Five years after the global financial crisis, and trillions of dollars in stimulus spending later, the crisis not only remains unresolved, but risks entering a new deeper phase in southern Europe. The global turbulence, although experienced with differing degrees of intensity and dislocation
around the world, manifests as high unemployment, industrial slow-down, extensive austerity measures and a range of health and financial pressures passed on to working and unemployed people. One response by governments has been a renewed emphasis on ‘skill’ as a means to work through
the crisis and reposition the national economy for a post-crisis world. This paper questions this emphasis suggesting that if skill is the answer then the wrong question is being asked. The concept of ‘fixes’ is used to examine changes in production and work, before discussing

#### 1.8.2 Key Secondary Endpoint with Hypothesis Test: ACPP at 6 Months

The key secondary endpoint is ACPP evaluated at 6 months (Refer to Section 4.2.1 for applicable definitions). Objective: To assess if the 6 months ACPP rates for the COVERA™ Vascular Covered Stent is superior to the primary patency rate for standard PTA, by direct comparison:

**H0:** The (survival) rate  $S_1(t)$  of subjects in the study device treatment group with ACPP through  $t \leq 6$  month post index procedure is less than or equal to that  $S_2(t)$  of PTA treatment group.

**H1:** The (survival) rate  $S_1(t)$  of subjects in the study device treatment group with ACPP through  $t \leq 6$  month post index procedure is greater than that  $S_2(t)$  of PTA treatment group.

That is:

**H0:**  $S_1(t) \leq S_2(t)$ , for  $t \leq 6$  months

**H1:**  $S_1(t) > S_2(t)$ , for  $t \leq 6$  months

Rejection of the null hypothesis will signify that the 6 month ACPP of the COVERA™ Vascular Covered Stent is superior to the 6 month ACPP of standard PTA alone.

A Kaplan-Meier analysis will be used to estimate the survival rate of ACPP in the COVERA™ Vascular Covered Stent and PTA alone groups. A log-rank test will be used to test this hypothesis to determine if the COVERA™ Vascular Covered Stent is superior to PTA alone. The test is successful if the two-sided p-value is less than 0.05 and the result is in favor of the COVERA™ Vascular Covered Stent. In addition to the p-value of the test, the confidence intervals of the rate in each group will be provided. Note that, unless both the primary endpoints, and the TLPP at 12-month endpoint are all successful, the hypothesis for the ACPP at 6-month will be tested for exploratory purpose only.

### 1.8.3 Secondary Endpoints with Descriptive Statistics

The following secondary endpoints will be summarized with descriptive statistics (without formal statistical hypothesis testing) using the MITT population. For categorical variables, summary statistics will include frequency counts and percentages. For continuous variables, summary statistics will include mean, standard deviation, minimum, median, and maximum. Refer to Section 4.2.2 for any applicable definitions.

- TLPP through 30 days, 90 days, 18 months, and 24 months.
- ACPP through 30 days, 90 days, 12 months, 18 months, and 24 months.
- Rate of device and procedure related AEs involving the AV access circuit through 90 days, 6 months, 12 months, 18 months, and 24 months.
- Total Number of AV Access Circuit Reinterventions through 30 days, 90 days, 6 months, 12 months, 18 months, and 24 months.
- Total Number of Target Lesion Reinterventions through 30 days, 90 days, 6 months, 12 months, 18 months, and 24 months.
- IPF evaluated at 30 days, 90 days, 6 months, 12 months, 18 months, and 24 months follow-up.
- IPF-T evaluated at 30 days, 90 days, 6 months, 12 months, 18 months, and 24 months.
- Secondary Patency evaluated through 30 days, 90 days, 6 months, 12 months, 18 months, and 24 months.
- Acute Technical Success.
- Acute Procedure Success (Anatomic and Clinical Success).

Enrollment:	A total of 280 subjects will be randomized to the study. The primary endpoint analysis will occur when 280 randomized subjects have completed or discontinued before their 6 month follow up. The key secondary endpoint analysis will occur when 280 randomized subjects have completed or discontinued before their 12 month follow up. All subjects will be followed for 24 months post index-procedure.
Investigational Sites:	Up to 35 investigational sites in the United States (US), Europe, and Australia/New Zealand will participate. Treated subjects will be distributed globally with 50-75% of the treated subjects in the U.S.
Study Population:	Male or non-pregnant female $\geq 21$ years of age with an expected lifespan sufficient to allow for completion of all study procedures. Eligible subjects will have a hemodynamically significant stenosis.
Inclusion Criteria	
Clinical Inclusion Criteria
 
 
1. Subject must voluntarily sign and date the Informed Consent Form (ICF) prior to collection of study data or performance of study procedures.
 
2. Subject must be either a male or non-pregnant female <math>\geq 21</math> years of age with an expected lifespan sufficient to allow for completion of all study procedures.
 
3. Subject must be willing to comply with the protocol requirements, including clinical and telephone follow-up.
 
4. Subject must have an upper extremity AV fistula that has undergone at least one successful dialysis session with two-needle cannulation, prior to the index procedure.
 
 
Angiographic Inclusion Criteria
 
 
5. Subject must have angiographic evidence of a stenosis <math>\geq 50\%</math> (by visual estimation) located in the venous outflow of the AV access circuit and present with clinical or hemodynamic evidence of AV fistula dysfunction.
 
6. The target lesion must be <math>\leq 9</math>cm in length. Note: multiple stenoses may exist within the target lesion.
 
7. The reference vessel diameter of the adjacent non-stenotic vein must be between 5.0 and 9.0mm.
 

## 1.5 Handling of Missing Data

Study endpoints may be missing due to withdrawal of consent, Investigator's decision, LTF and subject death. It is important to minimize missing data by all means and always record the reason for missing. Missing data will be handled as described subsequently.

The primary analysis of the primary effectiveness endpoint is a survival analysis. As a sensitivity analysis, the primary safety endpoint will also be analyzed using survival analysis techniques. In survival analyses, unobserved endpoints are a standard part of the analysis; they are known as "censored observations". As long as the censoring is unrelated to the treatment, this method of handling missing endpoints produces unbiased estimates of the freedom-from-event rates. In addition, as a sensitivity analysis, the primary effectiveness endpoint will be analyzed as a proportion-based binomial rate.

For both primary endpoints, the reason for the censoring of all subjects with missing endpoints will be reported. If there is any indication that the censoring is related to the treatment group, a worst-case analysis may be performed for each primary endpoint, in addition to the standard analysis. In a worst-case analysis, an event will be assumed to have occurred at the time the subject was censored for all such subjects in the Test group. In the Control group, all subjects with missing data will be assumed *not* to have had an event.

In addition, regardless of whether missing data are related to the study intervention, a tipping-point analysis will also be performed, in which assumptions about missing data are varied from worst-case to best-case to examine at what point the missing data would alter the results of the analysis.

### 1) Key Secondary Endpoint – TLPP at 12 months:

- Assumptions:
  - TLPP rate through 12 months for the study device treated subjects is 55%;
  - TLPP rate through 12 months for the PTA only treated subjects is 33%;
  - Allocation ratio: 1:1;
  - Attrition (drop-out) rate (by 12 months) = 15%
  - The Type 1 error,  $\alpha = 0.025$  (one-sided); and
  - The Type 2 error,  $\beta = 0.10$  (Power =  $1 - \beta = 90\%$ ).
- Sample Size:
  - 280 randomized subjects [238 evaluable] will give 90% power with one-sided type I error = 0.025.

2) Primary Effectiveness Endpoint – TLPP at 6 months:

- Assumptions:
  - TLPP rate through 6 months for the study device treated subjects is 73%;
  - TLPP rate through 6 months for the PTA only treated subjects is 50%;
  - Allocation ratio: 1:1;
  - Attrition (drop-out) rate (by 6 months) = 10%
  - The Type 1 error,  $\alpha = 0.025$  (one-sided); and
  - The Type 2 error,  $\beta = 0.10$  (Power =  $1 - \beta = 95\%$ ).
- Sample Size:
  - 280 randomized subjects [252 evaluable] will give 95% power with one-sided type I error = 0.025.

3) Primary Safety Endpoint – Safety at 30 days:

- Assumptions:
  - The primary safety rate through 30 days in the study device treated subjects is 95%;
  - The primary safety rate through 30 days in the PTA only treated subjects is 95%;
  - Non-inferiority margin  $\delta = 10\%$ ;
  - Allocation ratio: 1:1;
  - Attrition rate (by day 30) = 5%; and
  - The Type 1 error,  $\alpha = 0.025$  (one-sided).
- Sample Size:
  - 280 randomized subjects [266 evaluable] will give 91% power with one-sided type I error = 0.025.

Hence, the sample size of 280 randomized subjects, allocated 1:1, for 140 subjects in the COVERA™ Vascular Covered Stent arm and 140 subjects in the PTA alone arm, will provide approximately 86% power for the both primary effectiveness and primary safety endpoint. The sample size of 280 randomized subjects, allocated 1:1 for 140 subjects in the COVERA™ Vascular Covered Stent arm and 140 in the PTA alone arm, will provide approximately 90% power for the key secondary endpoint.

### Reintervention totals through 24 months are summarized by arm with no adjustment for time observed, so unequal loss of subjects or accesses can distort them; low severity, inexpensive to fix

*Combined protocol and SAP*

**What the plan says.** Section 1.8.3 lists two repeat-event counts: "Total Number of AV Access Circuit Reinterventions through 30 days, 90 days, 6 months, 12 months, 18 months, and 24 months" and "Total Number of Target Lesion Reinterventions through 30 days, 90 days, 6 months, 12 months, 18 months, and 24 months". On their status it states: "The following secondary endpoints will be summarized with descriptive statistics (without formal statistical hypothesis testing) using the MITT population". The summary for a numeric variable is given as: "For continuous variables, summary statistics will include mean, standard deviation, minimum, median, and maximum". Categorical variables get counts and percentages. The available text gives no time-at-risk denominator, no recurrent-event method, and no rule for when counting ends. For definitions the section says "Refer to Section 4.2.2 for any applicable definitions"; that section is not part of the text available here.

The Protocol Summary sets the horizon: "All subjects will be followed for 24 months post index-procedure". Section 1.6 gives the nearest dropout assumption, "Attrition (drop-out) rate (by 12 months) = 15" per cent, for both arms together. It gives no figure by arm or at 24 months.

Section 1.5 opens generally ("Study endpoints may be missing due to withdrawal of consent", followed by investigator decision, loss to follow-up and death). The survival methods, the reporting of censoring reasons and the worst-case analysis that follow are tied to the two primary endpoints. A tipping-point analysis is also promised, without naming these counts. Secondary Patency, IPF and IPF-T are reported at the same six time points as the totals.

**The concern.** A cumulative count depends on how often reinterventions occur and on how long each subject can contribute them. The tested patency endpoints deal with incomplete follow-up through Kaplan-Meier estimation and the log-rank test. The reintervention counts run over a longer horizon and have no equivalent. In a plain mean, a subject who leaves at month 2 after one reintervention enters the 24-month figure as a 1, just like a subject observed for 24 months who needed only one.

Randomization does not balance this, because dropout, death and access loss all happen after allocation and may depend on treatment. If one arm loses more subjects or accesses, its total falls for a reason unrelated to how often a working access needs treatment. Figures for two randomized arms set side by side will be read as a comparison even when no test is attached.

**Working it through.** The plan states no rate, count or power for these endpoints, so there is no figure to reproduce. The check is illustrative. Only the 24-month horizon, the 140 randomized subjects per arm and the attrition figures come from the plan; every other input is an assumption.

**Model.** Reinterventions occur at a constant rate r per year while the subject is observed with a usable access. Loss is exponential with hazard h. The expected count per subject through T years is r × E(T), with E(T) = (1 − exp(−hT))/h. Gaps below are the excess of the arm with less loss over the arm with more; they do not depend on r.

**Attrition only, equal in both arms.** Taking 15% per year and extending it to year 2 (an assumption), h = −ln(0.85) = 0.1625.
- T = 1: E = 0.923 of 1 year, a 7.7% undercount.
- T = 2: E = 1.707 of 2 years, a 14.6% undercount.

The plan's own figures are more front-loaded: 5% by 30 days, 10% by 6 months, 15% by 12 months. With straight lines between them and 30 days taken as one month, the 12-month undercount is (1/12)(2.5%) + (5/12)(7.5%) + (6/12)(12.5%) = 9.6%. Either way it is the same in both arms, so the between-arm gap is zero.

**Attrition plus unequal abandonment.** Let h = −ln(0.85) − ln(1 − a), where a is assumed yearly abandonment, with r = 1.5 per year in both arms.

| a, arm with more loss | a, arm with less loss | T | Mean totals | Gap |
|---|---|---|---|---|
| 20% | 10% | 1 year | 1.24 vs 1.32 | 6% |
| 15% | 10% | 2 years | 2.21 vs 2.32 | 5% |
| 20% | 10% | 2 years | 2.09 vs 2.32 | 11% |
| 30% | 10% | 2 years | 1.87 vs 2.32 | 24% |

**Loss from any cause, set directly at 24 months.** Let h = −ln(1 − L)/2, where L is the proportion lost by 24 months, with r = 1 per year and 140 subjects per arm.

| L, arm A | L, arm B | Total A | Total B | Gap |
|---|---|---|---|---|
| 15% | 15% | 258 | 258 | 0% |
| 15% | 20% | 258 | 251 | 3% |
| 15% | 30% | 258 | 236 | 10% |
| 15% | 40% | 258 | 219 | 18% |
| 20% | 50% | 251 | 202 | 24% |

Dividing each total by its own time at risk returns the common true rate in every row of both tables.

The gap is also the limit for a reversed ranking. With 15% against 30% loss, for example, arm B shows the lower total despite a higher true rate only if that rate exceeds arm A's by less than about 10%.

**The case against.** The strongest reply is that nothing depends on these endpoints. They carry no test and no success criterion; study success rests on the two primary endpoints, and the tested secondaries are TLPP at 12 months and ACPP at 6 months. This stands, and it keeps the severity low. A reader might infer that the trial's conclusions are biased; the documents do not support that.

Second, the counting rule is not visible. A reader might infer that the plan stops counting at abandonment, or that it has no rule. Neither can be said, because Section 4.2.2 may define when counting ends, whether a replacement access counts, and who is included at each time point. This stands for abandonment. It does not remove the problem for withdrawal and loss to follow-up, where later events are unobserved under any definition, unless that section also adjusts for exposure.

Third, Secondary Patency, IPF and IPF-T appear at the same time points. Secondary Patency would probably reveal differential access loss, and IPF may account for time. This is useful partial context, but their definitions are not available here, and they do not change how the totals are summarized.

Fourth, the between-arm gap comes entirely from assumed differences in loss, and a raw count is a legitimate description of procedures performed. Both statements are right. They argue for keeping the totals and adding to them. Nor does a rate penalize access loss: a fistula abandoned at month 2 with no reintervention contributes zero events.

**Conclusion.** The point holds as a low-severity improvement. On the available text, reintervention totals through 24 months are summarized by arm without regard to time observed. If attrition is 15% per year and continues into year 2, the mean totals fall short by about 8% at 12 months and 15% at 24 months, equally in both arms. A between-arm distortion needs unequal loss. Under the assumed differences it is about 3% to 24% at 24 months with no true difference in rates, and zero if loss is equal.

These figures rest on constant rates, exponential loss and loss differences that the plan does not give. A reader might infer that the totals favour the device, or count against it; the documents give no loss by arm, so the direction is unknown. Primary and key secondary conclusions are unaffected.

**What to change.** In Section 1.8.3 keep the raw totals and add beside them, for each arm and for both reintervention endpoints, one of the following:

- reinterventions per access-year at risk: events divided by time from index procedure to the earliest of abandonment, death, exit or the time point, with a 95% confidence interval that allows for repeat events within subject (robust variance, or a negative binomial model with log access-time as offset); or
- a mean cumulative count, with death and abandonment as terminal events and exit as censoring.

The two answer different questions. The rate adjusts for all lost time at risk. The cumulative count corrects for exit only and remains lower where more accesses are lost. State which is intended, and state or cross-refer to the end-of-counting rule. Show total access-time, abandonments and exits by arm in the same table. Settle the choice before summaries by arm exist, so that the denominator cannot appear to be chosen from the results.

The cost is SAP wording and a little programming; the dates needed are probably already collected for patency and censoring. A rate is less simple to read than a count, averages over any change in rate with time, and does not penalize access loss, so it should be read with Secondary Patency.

the limitations of organized labour’s response to the crisis. The crisis poses questions to the labour movement about its understanding of the changes taking place in the economy, and therefore work, and the alternatives it could be advocating for new less crisis-prone ways of governing
the production of goods and services, and the education that might support that.